FCC indecency fight chilling free speech?

When Marv Johnson saw the replays of Janet Jackson's Super Bowl breast flash, he thought: "This means my life's going to be a living hell for a while."

Johnson, legislative counsel for the American Civil Liberties Union (ACLU), was referring to the organization's lobbying effort — so far, rather ineffectual — against the Broadcast Decency Enforcement Act of 2004, which the ACLU claims is unconstitutional. The bill, which would increase potential indecency fines from $27,000 to $500,000 for owners and talent, passed in the House of Representatives with a mere 10 percent opposition on March 11. The Senate vote hasn't been scheduled.

The uproar over the Super Bowl in early February led to a Federal Communications Commission (FCC) indecency crackdown against Howard Stern and other salty broadcasters. The FCC this month proposed $495,000 in fines against Clear Channel Communications for 18 different alleged violations in a single April 9 Stern show, broadcast across six of its stations. That would be the most fines ever levied against a single show, and even larger fines against Stern are expected.

Monday, the ACLU, along with Viacom, the Screen Actors Guild and others petitioned the agency to reconsider its ruling against provocative U2 rocker Bono for his expletive during the Golden Globes. The FCC had reversed its own earlier judgment that Bono's utterance was not indecent.

But wherever you fall on Super Bowl exposures, Stern's scatological antics or Bono's thing for four-letter words, it's hard not to notice all the dead air among some of the broadcast world's loudest voices in a debate that could have a profound effect on free speech. It has been so silent, in fact, that "debate" is the wrong word.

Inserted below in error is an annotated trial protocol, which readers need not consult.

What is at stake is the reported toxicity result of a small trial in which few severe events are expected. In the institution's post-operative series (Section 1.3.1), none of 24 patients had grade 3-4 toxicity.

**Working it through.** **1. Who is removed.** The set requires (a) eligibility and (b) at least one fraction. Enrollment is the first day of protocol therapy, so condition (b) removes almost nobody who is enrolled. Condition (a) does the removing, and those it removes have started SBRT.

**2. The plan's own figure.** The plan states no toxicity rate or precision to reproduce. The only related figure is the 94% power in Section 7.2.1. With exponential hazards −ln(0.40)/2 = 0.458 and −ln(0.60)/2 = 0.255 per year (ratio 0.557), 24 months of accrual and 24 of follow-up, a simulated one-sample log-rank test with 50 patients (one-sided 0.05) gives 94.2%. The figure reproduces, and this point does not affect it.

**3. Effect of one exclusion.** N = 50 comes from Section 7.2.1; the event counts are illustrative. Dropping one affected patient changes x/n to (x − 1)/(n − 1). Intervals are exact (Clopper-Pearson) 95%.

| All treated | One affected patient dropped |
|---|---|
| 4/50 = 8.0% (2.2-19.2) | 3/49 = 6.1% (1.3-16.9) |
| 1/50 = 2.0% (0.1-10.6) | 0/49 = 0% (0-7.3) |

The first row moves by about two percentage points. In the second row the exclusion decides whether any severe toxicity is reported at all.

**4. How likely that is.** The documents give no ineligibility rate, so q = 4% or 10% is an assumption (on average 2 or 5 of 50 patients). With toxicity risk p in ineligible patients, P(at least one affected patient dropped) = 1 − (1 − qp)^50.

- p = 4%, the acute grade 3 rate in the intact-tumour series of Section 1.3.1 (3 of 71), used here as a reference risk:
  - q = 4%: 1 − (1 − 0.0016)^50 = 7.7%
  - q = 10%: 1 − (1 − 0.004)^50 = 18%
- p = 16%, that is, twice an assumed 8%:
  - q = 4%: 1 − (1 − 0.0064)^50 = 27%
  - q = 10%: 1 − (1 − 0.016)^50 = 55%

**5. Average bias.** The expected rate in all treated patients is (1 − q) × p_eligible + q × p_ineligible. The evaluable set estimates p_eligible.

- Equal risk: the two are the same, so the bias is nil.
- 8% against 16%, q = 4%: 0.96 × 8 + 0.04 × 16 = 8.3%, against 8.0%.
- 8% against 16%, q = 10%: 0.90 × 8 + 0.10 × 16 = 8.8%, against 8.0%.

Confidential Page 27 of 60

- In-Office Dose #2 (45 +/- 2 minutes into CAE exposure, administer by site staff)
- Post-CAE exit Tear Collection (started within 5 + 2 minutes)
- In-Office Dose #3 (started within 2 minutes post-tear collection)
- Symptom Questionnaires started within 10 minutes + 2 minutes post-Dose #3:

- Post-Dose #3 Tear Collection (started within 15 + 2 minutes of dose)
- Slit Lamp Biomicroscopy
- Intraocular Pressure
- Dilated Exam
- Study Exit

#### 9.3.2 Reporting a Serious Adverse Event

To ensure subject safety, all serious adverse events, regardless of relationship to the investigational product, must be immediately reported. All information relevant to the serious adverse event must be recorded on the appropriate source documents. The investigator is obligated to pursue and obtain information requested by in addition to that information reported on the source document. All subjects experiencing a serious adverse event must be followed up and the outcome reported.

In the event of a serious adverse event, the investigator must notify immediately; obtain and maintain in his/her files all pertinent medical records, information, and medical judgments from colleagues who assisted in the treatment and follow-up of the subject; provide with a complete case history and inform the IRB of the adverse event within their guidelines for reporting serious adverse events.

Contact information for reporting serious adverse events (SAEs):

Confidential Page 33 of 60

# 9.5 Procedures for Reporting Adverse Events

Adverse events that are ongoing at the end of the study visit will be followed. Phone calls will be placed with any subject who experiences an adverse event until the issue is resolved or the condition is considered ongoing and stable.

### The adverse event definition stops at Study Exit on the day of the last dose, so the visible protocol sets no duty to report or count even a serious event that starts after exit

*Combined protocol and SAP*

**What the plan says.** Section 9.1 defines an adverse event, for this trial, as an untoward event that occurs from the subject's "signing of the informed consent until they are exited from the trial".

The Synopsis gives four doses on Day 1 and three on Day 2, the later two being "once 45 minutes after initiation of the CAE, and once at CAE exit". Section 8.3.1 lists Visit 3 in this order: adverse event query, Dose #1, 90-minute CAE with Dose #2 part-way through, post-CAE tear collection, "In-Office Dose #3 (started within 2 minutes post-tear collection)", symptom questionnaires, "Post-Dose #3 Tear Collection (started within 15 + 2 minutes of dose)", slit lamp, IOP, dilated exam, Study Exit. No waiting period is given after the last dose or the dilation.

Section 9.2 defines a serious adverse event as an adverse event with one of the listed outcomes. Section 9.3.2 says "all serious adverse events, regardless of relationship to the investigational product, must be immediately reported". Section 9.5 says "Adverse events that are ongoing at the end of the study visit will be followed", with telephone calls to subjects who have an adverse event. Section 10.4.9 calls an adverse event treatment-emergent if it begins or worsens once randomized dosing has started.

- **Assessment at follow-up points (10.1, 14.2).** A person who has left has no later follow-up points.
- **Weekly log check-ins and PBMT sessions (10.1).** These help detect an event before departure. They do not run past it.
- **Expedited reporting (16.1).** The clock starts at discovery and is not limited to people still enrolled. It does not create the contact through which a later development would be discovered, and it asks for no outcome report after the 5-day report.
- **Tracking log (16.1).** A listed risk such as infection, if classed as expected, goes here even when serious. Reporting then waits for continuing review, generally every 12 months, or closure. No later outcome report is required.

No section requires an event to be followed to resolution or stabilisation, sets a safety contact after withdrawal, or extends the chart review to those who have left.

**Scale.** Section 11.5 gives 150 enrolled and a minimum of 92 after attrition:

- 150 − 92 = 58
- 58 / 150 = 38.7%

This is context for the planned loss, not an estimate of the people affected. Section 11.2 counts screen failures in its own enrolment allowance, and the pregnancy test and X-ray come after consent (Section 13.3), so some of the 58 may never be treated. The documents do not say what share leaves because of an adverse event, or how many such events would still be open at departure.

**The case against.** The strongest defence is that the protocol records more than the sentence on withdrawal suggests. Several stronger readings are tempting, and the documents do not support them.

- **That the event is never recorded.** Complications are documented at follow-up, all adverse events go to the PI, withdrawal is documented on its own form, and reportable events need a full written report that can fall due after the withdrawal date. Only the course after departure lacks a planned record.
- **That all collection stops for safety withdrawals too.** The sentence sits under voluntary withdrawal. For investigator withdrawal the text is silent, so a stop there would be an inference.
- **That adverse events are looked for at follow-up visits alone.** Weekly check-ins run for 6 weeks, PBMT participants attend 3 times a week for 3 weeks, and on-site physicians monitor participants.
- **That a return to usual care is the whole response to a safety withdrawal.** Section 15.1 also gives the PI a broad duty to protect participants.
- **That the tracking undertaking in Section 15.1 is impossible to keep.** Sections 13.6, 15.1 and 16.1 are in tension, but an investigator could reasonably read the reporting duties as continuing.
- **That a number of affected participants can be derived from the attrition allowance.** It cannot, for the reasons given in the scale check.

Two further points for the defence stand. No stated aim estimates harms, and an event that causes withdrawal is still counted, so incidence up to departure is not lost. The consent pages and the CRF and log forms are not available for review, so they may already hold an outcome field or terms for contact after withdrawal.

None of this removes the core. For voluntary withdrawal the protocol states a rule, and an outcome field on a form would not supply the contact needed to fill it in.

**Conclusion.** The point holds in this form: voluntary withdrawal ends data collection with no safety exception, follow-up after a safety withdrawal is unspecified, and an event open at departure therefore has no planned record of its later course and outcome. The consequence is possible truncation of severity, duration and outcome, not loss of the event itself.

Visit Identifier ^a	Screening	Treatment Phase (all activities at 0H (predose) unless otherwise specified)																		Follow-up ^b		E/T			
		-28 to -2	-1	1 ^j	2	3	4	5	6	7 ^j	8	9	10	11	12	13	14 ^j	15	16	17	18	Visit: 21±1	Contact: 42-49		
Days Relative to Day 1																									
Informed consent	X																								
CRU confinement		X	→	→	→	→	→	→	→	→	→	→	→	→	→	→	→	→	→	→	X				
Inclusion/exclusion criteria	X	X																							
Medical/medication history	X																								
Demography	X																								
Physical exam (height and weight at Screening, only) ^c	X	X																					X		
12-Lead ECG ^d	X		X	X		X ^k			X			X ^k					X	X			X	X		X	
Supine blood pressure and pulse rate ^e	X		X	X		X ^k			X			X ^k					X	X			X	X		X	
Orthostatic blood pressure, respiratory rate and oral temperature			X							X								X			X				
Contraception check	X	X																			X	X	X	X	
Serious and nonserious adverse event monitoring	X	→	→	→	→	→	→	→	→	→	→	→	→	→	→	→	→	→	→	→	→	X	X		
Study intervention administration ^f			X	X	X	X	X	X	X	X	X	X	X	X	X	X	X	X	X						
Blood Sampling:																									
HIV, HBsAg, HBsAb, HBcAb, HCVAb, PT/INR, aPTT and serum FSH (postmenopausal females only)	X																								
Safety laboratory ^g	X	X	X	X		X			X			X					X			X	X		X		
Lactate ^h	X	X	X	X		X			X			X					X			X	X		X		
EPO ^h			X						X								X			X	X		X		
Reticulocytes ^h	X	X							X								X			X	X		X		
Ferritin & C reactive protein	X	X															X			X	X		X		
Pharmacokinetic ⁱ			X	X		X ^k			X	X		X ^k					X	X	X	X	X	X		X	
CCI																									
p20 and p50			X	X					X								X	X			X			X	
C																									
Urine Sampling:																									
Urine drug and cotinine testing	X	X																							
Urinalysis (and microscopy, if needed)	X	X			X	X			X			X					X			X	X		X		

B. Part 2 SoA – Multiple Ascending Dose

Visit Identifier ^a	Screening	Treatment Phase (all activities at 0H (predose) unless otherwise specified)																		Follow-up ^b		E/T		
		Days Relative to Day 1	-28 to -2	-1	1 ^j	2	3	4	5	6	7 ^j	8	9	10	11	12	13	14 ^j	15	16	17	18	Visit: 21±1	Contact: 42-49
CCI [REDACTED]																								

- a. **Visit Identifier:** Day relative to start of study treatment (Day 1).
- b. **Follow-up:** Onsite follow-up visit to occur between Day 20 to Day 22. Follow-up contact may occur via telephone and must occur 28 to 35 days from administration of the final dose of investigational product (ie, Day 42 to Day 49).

After the proposed fines were announced, Clear Channel permanently dropped Stern from the six stations. (Management at Entercom-owned KISW-FM, which has run Stern in Seattle since May 2001, won't comment on the popular show's future here.)

Stern's own philippics against the FCC and Clear Channel have made him sound like Lenny Bruce reading court transcripts onstage. But other radio professionals, including people famous for being outspoken on nearly any other issue, have largely clammed up.

Stern's morning competitor here on KUBE-FM, "T-Man" Rob Tepper, said he had been asked not to comment, and to refer inquiries to parent company Clear Channel. That San Antonio-based company, which controls 1,200 stations, did not respond to interview requests. Others who wouldn't comment publicly for this article include Chicago's Erich "Mancow" Muller, Opie and Anthony (fired for a listener church-sex stunt in New York), "Loveline's" Adam Carolla and Dr. Drew Pinsky (carried on KNDD-FM), and outrageous satirist Phil Hendrie, whose show is carried on KQBZ-FM.

In a climate where some industry observers have begun to use terms like "witch hunt," many broadcasters talk about a widespread fear in their ranks.

"They hire us to be outrageous, they tell us to go, go, go, and they even get sponsors for what we do," said syndicated shock jock Tom Leykis, heard on KQBZ. But then, he and other broadcasters say, when the political pressure increases, station owners such as Clear Channel are too quick to hang the broadcasters out to dry.

A 'blunt instrument'?

"It's not the government's business to decide what is and isn't decent," says the ACLU's Johnson. "That's up to the individual, the parents and the viewer to make the decision."

But one of the organization's best friends disagrees.

U.S. Rep. Jim McDermott, D-Wash., is one of the few legislators with 100 percent on the ACLU's "scorecard," voting along the organization's lines on its key issues. He bucked the ACLU, however, on the decency bill.